However, these batteries can also become defective and explode violently. Many times these explosions occur when the batteries are being charged. But they may also explode while being used. One teen suffered from extensive injuries to his mouth and jaw when his e-cigarette exploded. Other people have actually died.
A study published in 2018 found that there were more than 2,000 estimated e-cigarette explosion and burn injuries that caused users to seek emergency care from 2015 to 2017. So while it may not be especially common, there is still a substantial risk of physical harm when it comes to using e-cigarettes.
- Acute Nicotine Exposure – While cigarettes are without a doubt incredibly terrible and dangerous, if there’s one good thing about them, it’s that eventually, they hurt to keep on smoking. Vaping, on the other hand, is a bit different.
Thanks to the appealing flavors and pleasant aromas that e-cigarette manufacturers have started putting into vaping liquids, many users will vape for long stretches of time without stopping.
This can lead to acute nicotine exposure or nicotine poisoning, a condition that can be both dangerous and deadly.
- Marijuana Vaping – Some people also use e-cigarettes to vape marijuana-infused liquid as well. In most cases, the term vaping refers to nicotine vaping. But there are plenty of THC oil options available these days too.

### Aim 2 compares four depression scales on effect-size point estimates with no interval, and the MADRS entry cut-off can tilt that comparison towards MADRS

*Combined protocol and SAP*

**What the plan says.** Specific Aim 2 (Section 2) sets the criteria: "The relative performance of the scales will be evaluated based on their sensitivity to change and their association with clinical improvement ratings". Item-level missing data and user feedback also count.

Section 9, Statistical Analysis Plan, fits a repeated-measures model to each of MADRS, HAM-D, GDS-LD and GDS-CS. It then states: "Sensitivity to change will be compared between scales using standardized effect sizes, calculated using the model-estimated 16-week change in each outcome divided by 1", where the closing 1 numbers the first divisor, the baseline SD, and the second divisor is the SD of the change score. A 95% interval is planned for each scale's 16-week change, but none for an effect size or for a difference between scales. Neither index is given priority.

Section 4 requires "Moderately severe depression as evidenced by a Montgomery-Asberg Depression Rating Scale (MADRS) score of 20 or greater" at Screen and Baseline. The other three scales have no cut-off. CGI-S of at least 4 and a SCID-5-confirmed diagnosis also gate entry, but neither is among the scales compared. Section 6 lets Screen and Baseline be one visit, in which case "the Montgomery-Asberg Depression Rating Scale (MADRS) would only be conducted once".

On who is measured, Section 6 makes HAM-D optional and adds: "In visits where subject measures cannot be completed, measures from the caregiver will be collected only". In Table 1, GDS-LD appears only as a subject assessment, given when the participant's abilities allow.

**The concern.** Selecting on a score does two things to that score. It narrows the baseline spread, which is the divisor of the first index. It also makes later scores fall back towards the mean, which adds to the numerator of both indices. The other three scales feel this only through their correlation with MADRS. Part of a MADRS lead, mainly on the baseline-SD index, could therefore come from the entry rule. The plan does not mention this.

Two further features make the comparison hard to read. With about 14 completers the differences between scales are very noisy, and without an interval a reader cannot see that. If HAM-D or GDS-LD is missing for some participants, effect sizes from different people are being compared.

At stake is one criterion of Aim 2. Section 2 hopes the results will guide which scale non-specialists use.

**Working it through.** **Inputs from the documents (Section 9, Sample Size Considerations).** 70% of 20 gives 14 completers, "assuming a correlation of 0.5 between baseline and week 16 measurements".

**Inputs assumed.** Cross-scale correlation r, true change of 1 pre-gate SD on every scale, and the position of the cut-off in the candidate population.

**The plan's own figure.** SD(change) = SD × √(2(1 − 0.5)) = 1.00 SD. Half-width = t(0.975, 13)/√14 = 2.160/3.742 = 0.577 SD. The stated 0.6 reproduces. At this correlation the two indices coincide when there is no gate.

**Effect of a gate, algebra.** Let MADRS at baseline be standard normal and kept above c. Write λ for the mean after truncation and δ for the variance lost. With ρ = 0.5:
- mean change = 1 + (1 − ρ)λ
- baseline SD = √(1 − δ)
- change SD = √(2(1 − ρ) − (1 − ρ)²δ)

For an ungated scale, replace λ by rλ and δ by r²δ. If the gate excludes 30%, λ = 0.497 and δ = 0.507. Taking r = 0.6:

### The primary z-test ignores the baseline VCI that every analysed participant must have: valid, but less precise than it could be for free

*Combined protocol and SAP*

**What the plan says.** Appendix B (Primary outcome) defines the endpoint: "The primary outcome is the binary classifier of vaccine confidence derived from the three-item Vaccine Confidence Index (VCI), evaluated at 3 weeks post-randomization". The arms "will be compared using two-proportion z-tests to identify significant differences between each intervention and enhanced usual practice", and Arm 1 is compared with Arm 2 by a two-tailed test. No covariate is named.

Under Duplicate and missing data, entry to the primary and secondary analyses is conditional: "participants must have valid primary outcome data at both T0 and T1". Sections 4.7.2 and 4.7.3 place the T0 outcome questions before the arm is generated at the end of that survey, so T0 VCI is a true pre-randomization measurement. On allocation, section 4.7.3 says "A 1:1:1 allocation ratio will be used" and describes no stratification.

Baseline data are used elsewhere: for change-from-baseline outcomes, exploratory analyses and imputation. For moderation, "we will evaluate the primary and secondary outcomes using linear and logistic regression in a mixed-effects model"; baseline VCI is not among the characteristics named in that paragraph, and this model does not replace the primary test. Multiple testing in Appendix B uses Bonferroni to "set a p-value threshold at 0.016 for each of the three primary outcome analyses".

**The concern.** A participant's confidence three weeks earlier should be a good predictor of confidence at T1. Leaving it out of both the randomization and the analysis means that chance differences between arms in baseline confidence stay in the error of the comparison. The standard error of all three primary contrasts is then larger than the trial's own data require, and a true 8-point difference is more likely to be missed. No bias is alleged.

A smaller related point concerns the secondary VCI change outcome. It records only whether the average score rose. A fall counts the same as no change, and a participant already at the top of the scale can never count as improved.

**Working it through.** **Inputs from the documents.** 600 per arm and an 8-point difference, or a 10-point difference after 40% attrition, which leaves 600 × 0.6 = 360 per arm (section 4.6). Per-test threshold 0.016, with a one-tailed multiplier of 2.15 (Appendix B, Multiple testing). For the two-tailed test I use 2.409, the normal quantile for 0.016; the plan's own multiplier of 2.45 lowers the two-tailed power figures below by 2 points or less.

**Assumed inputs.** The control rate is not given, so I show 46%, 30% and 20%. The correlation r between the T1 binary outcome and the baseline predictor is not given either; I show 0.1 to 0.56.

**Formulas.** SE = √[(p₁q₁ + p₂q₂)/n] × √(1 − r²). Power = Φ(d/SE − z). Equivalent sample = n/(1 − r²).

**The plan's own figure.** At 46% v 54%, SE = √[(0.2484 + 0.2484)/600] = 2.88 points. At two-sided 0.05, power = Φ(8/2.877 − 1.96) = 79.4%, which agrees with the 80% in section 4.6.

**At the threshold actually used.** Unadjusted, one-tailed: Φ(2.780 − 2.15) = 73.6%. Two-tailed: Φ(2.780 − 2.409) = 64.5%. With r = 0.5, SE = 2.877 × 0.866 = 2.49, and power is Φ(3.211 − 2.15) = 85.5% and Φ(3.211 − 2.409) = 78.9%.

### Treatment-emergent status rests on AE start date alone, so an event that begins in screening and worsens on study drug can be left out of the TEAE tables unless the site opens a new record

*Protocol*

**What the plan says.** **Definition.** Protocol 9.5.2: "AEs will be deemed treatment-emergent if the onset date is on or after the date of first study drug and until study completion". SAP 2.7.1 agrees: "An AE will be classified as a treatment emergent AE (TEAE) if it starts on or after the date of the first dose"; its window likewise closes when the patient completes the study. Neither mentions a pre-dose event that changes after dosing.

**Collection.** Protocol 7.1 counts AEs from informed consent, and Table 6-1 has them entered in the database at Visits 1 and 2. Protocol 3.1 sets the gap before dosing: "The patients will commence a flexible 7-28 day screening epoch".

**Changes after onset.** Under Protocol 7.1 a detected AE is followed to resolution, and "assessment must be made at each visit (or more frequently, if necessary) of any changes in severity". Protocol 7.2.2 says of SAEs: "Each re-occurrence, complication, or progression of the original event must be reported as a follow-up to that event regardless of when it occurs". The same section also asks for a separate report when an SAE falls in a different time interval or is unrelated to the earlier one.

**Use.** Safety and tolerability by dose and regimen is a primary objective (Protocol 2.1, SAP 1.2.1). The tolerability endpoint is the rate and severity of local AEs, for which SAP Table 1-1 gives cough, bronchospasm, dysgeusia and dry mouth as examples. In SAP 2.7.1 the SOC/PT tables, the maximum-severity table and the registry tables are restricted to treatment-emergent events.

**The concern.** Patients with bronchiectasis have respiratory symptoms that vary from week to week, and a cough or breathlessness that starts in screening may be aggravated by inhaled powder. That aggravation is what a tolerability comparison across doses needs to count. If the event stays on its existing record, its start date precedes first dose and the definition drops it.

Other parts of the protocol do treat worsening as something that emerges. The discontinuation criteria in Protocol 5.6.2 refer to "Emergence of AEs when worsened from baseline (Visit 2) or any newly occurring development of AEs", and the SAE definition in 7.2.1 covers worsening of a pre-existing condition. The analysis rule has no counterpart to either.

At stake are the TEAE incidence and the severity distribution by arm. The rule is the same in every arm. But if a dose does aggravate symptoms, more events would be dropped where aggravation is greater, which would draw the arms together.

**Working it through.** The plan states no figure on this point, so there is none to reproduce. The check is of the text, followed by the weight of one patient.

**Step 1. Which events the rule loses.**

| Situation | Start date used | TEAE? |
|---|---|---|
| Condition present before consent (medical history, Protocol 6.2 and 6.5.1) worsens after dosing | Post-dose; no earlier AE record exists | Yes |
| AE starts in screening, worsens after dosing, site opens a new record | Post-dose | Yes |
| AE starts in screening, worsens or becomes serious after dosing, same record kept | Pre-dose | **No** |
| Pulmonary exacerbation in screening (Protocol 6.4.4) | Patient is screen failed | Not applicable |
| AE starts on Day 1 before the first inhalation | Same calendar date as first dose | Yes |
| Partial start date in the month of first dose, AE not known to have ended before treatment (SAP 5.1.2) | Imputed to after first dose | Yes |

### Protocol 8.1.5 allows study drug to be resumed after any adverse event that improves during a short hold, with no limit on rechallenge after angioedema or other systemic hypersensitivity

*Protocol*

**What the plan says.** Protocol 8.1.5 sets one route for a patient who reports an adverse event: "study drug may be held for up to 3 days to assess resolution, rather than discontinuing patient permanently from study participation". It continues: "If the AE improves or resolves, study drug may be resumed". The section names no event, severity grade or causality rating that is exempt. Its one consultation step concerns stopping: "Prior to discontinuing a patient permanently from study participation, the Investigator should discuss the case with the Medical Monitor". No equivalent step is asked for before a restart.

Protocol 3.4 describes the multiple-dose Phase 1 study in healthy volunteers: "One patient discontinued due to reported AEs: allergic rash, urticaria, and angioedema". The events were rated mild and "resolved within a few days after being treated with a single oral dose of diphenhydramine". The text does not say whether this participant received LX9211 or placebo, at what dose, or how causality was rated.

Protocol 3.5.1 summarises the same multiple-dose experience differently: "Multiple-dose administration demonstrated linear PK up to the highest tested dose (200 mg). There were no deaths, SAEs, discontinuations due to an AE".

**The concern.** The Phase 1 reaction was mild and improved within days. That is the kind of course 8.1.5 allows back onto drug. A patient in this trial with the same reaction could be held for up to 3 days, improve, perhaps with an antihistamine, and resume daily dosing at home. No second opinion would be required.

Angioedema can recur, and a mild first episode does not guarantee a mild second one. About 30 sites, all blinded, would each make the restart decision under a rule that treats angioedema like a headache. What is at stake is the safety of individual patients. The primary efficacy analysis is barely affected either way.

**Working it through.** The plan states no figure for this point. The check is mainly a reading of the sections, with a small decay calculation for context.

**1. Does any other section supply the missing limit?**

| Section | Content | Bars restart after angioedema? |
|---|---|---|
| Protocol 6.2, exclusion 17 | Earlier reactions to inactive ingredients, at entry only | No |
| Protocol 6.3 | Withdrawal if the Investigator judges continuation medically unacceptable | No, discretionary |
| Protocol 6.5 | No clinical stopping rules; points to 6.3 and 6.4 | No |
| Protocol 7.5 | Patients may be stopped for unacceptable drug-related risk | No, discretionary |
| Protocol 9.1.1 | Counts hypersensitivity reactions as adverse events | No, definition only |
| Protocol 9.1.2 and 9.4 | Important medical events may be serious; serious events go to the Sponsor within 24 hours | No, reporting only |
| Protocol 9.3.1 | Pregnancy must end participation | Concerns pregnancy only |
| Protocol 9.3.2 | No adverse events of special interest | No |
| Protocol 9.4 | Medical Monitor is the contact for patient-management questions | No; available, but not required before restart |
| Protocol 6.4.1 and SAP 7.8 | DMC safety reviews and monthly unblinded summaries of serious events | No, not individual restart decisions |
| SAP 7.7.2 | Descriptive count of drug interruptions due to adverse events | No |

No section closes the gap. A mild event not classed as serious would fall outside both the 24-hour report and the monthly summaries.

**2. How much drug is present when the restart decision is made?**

The debate over the harmfulness of THC continues to rage, even as the drug has been legalized in Colorado. But even still, there are certain dangers that smoking and vaping THC and marijuana have that can be otherwise avoided entirely.
One item that appears to be dangerous for THC/marijuana vapers is Vitamin E Acetate. This product is supposedly not found in nicotine vaping products, but in many THC vaping pens and products. This product could be the cause of many recent health claims, but the research isn’t clear.
The Dangers of Nicotine Poisoning
One of the most immediate dangers of heavy vaping and e-cigarette abuse is acute nicotine poisoning. This is when the body has taken in a dangerous level of nicotine far above what most people ingest when using.
And the symptoms of nicotine poisoning can be frightening.
According to Medical News Today, nicotine poisoning happens in two stages.
The first occurs within the first 15 to 60 minutes following exposure. Symptoms include:
- Excess saliva in the mouth
- Feeling nauseous
- Loss of appetite
- Eye irritation
- Anxiety and restlessness
- Rapid breathing
- Increased heart rate
- Elevated blood pressure
The second stage tends to show more depressive symptoms rather than the stimulant ones shown above. These symptoms include:
- Low blood pressure
- Slow heart rate
- Shallow breathing
- Pale skin
In the most severe cases, people suffering from nicotine poisoning can also experience: